Self-confidence comes from within

Our obsession with seeing every aspect of education through the lens of race ultimately does a disservice, particularly to those young people it is supposed to help.  A brown student who is a senior at the Trinity School in New York City says that she and other students of color cannot “engage completely with their education or with each other” if they don’t feel safe (“Why schools must see students’ race,” New York Daily News, May 15).

I don’t know if she is referring to her physical safety or to her psychological wellness.  If the former, then I’d like to know why many students oppose the presence of security officers on campus.  If the latter, then I’d suggest that she look inward. No school can provide a climate that guarantees all students, regardless of color, will always feel competent.

Parents are responsible for nurturing their children so that they are resilient in facing what life has to offer.  Schools can do only so much. Critical race theory promises far more than it can possibly deliver along that line.

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Cheating is ubiquitous

Remote learning is being blamed for the rash of cheating on campuses across the country (“Cheating at School Is Easier Than Ever – and It’s Rampant,” The Wall Street Journal, May 13). There is some truth to that explanation, but I think there is another more fundamental reason.

Students today are spending big bucks for a college degree.  As a result, they see themselves entitled to a good grade.  If that means cheating, so be it.  There have always been students, of course, who have cheated even when the cost of college was much lower, but they were outliers.  Students now have jumped through so many hoops to be admitted and have assumed heavy debt to finance their education. Therefore, they believe it is their right to get a top grade.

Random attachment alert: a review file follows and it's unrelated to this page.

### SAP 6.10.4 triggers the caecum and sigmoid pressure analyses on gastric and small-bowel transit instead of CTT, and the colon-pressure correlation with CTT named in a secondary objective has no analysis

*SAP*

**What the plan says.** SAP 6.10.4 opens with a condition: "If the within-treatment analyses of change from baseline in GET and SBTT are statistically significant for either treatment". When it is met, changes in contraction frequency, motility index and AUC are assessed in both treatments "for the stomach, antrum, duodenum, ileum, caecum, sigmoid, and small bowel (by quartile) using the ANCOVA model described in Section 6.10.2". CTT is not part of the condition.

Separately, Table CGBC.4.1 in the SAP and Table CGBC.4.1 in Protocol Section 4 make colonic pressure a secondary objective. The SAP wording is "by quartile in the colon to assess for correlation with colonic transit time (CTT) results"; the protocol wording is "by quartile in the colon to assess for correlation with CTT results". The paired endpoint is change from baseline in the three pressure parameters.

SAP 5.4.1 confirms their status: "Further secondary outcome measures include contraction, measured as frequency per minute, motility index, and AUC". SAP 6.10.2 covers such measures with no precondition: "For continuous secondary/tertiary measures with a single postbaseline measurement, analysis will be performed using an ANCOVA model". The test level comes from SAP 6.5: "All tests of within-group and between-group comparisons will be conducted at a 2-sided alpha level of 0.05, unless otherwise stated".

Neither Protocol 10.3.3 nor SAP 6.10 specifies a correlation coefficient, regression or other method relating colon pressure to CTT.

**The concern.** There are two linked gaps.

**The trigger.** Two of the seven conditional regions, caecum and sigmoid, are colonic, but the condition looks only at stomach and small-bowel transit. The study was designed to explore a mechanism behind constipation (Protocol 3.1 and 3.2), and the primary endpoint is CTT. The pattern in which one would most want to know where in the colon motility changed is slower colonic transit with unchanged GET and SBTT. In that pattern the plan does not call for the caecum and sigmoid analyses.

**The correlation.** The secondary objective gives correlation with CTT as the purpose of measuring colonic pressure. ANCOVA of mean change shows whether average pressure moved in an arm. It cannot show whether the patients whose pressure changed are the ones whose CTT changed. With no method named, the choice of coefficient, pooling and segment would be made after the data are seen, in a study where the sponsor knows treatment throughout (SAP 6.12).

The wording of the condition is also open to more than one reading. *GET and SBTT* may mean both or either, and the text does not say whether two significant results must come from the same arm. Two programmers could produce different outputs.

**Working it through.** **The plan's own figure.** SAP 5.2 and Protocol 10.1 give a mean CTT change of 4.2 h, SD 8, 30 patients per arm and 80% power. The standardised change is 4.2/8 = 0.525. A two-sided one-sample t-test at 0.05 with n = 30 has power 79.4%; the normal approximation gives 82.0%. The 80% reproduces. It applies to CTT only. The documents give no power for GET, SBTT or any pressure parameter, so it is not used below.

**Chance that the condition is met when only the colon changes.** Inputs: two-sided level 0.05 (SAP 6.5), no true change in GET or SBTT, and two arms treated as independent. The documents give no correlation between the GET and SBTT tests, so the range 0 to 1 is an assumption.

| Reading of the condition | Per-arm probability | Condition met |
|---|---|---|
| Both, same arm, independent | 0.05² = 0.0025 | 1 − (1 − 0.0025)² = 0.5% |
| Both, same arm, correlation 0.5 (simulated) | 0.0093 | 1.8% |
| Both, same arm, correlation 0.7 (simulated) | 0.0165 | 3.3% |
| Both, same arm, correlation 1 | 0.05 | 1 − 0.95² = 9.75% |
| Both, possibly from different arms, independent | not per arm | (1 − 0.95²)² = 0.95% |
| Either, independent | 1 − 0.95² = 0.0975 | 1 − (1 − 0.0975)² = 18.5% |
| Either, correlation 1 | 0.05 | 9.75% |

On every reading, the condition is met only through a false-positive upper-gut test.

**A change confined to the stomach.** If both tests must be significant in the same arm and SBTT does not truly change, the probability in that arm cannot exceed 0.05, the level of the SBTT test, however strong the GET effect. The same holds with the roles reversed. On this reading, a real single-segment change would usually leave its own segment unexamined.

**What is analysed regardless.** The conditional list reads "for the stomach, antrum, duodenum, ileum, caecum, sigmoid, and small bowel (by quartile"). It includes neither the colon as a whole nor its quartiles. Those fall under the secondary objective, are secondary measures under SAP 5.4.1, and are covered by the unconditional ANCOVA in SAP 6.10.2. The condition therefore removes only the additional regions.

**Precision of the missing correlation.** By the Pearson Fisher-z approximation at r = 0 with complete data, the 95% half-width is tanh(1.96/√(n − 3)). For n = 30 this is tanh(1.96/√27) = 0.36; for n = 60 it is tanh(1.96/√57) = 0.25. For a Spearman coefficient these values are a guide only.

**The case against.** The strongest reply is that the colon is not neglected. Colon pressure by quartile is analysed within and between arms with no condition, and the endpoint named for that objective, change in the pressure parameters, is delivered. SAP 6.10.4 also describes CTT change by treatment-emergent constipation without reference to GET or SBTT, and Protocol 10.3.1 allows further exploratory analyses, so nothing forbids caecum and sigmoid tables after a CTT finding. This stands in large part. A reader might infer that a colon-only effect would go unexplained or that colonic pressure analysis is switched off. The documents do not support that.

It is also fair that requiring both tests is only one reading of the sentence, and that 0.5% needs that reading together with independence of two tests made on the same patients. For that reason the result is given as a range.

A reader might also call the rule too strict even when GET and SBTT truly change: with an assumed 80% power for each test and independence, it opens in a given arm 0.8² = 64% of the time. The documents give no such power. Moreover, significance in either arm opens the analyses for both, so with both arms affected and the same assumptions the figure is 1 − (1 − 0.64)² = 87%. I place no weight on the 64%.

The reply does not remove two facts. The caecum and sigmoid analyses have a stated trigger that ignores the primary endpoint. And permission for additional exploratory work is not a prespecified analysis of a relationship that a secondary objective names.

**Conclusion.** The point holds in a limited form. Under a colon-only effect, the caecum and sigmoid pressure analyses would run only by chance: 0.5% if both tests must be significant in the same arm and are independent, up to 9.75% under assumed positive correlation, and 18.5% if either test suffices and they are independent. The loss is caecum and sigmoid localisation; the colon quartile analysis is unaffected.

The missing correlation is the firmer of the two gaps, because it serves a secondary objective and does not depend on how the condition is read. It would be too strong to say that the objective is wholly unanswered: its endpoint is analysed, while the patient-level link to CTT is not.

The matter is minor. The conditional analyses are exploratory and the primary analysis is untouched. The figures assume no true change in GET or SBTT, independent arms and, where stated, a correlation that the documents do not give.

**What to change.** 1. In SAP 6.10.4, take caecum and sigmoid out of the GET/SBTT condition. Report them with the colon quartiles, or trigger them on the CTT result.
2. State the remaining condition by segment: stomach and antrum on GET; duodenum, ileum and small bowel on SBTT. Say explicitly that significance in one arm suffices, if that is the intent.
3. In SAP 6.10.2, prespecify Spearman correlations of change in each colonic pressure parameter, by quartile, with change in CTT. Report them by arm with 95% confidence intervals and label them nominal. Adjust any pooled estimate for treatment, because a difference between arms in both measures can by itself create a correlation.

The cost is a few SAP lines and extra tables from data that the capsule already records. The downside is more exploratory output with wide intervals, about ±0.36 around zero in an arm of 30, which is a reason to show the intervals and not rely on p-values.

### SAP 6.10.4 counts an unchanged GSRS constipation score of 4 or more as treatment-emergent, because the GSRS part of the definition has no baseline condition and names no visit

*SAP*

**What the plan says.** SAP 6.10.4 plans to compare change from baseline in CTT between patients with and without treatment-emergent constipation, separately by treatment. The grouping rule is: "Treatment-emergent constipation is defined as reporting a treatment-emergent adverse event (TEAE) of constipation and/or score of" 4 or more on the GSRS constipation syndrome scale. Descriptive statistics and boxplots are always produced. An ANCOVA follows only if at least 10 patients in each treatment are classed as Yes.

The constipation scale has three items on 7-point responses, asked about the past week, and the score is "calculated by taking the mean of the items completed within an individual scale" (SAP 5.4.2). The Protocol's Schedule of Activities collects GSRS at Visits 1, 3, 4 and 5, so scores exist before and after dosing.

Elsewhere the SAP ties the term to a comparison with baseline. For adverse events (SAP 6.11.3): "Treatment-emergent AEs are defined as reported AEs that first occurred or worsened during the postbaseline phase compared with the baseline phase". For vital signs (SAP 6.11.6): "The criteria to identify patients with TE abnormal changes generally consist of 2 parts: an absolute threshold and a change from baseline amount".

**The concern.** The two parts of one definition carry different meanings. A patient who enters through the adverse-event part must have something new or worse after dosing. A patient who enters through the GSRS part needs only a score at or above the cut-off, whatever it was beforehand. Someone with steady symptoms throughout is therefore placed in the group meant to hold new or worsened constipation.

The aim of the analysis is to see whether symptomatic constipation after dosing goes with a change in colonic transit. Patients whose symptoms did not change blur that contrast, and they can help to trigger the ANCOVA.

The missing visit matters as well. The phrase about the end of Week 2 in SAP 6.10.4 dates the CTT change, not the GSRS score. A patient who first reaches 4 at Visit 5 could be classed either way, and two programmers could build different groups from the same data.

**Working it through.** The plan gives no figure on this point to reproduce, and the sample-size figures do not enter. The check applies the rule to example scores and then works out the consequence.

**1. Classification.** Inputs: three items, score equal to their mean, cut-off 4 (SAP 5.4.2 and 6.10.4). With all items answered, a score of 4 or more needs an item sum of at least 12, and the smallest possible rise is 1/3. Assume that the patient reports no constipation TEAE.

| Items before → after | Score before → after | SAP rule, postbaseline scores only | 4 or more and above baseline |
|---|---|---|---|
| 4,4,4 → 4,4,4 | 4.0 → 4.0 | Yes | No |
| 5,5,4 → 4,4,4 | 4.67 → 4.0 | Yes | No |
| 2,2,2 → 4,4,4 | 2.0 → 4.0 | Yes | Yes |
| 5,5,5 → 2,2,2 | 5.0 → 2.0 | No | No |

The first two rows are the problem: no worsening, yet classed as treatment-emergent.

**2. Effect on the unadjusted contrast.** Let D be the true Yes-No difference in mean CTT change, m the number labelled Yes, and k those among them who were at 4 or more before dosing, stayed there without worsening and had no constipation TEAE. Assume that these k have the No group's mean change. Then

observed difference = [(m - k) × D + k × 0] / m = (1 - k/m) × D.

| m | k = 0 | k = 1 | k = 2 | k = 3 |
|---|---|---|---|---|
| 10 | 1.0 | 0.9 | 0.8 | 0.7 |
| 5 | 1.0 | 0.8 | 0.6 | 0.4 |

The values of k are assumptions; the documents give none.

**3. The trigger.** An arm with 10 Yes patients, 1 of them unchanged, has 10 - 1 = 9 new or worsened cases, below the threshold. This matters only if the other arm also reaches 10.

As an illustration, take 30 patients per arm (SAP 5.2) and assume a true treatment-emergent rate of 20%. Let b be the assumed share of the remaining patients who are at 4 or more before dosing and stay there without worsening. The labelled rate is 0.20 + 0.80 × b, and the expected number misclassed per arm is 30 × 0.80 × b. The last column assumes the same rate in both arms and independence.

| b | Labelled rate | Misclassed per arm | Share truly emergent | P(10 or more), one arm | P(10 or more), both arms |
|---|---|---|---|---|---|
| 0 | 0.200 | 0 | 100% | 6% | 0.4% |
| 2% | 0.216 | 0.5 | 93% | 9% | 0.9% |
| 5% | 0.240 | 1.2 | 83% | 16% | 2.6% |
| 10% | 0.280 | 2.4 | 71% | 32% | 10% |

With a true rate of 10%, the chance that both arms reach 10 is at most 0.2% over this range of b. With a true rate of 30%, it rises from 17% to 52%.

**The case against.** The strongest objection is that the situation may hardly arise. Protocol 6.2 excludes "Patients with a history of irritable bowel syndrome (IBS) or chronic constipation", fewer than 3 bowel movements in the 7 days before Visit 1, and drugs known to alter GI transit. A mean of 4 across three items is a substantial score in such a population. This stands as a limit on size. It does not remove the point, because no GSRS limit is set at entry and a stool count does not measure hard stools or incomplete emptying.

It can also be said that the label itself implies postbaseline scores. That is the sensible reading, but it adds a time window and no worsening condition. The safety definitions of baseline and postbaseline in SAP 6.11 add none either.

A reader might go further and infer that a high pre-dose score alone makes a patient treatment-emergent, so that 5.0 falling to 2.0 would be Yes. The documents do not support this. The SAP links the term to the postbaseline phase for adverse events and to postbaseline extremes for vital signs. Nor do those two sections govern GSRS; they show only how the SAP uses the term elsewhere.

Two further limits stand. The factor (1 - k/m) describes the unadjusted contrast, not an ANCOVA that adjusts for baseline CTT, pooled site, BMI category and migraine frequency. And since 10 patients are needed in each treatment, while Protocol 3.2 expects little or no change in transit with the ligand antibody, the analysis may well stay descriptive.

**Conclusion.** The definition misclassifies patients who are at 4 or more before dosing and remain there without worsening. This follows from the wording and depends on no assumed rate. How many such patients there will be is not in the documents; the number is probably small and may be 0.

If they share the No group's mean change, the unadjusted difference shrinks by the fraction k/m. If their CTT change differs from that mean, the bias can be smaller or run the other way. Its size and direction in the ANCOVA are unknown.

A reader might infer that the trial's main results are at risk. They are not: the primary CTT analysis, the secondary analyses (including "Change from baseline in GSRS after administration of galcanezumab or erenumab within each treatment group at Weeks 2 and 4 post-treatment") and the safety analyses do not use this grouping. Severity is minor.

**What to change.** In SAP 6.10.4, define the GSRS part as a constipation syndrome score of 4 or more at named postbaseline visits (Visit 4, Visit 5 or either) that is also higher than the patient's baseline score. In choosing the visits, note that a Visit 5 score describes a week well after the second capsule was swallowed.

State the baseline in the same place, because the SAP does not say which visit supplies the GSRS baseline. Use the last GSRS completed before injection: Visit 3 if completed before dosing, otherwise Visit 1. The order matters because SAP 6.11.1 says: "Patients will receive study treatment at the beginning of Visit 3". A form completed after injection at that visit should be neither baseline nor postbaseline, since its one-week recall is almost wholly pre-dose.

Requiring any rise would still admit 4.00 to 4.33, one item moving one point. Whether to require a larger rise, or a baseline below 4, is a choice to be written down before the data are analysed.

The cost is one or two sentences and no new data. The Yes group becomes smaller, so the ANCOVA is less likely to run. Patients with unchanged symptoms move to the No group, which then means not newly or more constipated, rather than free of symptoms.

What they don’t understand is that they are the ultimate victims of cheating.  When they enter the workplace, they will be called upon to demonstrate their knowledge and skills.  If they can’t deliver, they won’t get the job or hold it for very long.

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Small school districts better for all stakeholders

Big urban school districts like New York, Los Angeles and Chicago have persistently failed to meet the needs of the students they serve.  Although critics have laid the blame on the existence of powerful teachers unions, I submit that size alone is the reason (“Break Up Urban School Districts,” educationnext.org, May 12). 

Implementing change is always far easier in small districts where stakeholders tend to know each other.  It’s not that differences of opinion don’t exist there.  They most certainly do.  But unlike in large urban districts, consensus is more easily arrived at. 

Yet tradition dies hard, which is why it’s highly unlikely that breaking up urban behemoths will ever become a reality.

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Catholic schools’ declining enrollment

You don’t have to be Catholic to recognize that Catholic schools are the last bastion of a traditional education. Unfortunately, the 6.4 percent decline in enrollment brings down the number of students to about 1.6 million from some 4.4 million in 1970 (“Catholic Schools Are Losing Students at Record Rates, and Hundreds Are Closing,” The Wall Street Journal, May 11).

It’s a pity because Catholic schools have resisted succumbing to the critical race theory that has invaded private and public schools.  Parents who can’t afford private schools or who oppose charter school curriculum now have fewer choices than ever before in educating their children.

There was a time when Catholic schools were the nation’s largest non-government provider of education.  I realize that times were different then, but I submit that they still are a bargain teaching the basics and discipline.

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Let college athletes get paid for endorsements

It’s time to acknowledge that college athletes are a cash cow for many colleges.  That’s certainly true for football and basketball, which is why Florida and four other states are about to allow college athletes to cash in on their names and likenesses (“N.C.A.A. Chief, Pressured by State Laws, Pushes to Let Athletes Cash In,” The New York Times, May 8).

The argument against the change is that athletes are students first and foremost.  As a result, allowing them to profit from their deals would make them pros.  But in the final analysis, they are bringing in millions of dollars for their schools.  Their coaches are not subject to restrictions on cutting deals, so why have a double standard?

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School superintendents’ turnover is no surprise